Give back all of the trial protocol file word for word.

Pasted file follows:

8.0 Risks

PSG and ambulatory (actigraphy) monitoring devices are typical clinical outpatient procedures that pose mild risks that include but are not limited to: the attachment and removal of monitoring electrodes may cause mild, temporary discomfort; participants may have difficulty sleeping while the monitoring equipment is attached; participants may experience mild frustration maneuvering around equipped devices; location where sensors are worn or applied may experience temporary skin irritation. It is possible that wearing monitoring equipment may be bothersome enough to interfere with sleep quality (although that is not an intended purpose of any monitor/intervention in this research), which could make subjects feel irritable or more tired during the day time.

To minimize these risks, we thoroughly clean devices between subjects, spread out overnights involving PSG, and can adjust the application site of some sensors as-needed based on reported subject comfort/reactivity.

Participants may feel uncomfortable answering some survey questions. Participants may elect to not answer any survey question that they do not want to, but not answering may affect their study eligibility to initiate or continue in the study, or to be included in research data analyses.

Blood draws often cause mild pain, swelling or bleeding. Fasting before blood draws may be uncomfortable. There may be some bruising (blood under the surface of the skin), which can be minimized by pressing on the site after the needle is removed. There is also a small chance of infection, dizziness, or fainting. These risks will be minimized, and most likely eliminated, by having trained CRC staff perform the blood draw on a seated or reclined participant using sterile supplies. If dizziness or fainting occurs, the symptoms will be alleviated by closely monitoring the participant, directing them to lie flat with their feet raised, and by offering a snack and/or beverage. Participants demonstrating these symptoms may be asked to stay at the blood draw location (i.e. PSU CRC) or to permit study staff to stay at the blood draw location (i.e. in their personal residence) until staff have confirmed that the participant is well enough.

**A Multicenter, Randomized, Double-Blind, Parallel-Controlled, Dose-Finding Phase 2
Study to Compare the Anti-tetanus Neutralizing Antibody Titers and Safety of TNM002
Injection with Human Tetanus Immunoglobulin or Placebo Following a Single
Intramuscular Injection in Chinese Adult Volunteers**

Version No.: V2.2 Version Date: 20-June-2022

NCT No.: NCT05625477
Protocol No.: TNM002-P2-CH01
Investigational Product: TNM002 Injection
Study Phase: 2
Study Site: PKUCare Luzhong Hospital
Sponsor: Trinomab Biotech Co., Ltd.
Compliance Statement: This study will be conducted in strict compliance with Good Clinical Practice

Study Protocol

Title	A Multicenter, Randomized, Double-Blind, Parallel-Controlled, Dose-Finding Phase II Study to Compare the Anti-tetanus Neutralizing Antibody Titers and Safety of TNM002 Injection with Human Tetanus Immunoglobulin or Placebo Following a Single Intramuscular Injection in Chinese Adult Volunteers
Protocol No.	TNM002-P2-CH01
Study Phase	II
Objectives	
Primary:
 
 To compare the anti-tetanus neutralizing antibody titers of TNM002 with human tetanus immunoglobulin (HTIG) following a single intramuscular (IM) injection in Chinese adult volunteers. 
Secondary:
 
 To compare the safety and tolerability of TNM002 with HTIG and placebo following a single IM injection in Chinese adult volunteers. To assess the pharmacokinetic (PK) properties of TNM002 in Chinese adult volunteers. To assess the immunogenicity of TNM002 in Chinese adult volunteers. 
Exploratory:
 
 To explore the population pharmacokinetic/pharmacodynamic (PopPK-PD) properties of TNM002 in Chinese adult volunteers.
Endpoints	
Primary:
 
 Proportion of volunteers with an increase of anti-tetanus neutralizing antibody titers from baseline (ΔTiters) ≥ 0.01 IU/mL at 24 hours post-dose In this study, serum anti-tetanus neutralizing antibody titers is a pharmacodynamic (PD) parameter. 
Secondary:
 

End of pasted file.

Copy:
8.0 Risks

PSG and ambulatory (actigraphy) monitoring devices are typical clinical outpatient procedures that pose mild risks that include but are not limited to: the attachment and removal of monitoring electrodes may cause mild, temporary discomfort; participants may have difficulty sleeping while the monitoring equipment is attached; participants may experience mild frustration maneuvering around equipped devices; location where sensors are worn or applied may experience temporary skin irritation. It is possible that wearing monitoring equipment may be bothersome enough to interfere with sleep quality (although that is not an intended purpose of any monitor/intervention in this research), which could make subjects feel irritable or more tired during the day time.

To minimize these risks, we thoroughly clean devices between subjects, spread out overnights involving PSG, and can adjust the application site of some sensors as-needed based on reported subject comfort/reactivity.

Participants may feel uncomfortable answering some survey questions. Participants may elect to not answer any survey question that they do not want to, but not answering may affect their study eligibility to initiate or continue in the study, or to be included in research data analyses.

Blood draws often cause mild pain, swelling or bleeding. Fasting before blood draws may be uncomfortable. There may be some bruising (blood under the surface of the skin), which can be minimized by pressing on the site after the needle is removed. There is also a small chance of infection, dizziness, or fainting. These risks will be minimized, and most likely eliminated, by having trained CRC staff perform the blood draw on a seated or reclined participant using sterile supplies. If dizziness or fainting occurs, the symptoms will be alleviated by closely monitoring the participant, directing them to lie flat with their feet raised, and by offering a snack and/or beverage. Participants demonstrating these symptoms may be asked to stay at the blood draw location (i.e. PSU CRC) or to permit study staff to stay at the blood draw location (i.e. in their personal residence) until staff have confirmed that the participant is well enough.

**A Multicenter, Randomized, Double-Blind, Parallel-Controlled, Dose-Finding Phase 2
Study to Compare the Anti-tetanus Neutralizing Antibody Titers and Safety of TNM002
Injection with Human Tetanus Immunoglobulin or Placebo Following a Single
Intramuscular Injection in Chinese Adult Volunteers**

Version No.: V2.2 Version Date: 20-June-2022

NCT No.: NCT05625477
Protocol No.: TNM002-P2-CH01
Investigational Product: TNM002 Injection
Study Phase: 2
Study Site: PKUCare Luzhong Hospital
Sponsor: Trinomab Biotech Co., Ltd.
Compliance Statement: This study will be conducted in strict compliance with Good Clinical Practice

Study Protocol

Title	A Multicenter, Randomized, Double-Blind, Parallel-Controlled, Dose-Finding Phase II Study to Compare the Anti-tetanus Neutralizing Antibody Titers and Safety of TNM002 Injection with Human Tetanus Immunoglobulin or Placebo Following a Single Intramuscular Injection in Chinese Adult Volunteers
Protocol No.	TNM002-P2-CH01
Study Phase	II
Objectives	
Primary:
 
 To compare the anti-tetanus neutralizing antibody titers of TNM002 with human tetanus immunoglobulin (HTIG) following a single intramuscular (IM) injection in Chinese adult volunteers. 
Secondary:
 
 To compare the safety and tolerability of TNM002 with HTIG and placebo following a single IM injection in Chinese adult volunteers. To assess the pharmacokinetic (PK) properties of TNM002 in Chinese adult volunteers. To assess the immunogenicity of TNM002 in Chinese adult volunteers. 
Exploratory:
 
 To explore the population pharmacokinetic/pharmacodynamic (PopPK-PD) properties of TNM002 in Chinese adult volunteers.
Endpoints	
Primary:
 
 Proportion of volunteers with an increase of anti-tetanus neutralizing antibody titers from baseline (ΔTiters) ≥ 0.01 IU/mL at 24 hours post-dose In this study, serum anti-tetanus neutralizing antibody titers is a pharmacodynamic (PD) parameter. 
Secondary:
 